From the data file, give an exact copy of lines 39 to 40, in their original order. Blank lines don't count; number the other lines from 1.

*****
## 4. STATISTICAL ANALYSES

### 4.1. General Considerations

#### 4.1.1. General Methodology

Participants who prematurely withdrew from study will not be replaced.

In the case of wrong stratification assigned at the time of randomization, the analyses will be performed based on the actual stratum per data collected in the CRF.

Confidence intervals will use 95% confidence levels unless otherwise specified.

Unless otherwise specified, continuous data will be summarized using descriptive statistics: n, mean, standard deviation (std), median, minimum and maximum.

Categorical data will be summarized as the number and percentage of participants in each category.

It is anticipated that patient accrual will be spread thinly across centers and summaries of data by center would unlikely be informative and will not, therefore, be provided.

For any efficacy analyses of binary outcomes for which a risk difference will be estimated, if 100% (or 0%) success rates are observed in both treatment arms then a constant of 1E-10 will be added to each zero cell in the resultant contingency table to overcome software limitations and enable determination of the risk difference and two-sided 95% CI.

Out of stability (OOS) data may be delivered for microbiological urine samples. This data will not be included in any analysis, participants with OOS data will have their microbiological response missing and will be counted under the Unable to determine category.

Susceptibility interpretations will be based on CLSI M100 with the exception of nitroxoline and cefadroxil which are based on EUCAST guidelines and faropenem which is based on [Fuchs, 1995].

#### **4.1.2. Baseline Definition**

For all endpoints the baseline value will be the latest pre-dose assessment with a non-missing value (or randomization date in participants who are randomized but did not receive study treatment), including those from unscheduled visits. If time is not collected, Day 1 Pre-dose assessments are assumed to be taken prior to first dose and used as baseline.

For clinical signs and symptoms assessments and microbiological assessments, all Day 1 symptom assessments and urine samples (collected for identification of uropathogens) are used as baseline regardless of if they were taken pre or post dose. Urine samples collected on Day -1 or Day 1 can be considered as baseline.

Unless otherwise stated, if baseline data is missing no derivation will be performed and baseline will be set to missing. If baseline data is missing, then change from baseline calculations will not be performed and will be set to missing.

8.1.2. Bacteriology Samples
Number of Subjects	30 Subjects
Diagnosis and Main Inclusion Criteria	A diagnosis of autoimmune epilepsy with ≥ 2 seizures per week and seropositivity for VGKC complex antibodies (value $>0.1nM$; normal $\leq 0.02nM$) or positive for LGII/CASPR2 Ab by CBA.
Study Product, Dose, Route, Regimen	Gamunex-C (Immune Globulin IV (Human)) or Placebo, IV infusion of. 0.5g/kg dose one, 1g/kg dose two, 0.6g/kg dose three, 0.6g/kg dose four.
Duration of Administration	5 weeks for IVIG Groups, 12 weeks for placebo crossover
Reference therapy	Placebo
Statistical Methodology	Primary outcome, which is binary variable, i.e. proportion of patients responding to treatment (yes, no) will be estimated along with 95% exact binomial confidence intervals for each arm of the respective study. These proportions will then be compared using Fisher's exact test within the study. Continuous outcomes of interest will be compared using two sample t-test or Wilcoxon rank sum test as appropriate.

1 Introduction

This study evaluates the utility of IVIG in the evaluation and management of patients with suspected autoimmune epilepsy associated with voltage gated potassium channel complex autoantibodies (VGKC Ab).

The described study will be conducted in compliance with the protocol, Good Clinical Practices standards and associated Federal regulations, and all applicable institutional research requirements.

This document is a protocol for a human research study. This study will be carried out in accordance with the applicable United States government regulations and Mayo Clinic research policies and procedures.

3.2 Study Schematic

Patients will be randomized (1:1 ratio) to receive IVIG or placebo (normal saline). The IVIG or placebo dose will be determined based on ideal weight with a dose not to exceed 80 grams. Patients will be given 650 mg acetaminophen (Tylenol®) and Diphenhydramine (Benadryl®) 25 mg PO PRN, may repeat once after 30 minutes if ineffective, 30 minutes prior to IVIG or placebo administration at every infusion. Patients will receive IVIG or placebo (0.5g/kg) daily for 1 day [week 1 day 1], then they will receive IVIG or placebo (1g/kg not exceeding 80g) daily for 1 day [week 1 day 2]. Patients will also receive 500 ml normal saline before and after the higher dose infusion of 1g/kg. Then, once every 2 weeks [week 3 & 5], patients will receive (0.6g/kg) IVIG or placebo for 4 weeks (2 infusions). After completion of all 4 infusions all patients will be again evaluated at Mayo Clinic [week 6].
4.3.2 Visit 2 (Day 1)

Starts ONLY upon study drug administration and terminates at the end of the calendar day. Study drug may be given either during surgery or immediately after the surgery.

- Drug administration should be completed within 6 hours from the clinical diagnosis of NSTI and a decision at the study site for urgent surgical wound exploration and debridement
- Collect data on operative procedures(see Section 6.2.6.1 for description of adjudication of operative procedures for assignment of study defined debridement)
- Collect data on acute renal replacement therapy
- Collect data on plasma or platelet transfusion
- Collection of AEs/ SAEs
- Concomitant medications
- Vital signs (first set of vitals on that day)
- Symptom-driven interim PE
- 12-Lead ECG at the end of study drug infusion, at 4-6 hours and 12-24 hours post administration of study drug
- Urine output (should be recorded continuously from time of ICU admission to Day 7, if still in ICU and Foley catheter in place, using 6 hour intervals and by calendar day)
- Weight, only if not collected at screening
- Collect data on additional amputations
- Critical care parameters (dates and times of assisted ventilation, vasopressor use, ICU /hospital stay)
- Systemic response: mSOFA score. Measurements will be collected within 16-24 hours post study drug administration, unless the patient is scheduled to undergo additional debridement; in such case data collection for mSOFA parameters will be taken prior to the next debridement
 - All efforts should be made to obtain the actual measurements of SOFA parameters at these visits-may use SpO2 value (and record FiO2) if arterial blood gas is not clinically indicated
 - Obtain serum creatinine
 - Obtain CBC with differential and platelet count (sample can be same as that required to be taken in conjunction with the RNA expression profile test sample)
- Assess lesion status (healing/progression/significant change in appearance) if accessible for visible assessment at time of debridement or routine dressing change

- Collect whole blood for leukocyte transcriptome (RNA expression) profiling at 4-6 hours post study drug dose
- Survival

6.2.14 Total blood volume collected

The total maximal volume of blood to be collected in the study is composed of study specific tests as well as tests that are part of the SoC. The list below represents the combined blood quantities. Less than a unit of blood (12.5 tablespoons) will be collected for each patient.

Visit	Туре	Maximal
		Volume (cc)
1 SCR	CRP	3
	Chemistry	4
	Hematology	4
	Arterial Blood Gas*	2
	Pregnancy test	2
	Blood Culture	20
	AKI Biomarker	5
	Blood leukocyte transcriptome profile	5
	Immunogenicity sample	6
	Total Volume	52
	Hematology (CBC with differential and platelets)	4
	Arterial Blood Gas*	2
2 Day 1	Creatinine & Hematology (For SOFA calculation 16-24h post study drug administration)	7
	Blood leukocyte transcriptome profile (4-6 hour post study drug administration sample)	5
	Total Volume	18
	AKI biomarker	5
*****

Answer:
- Symptom-driven interim PE
- 12-Lead ECG at the end of study drug infusion, at 4-6 hours and 12-24 hours post administration of study drug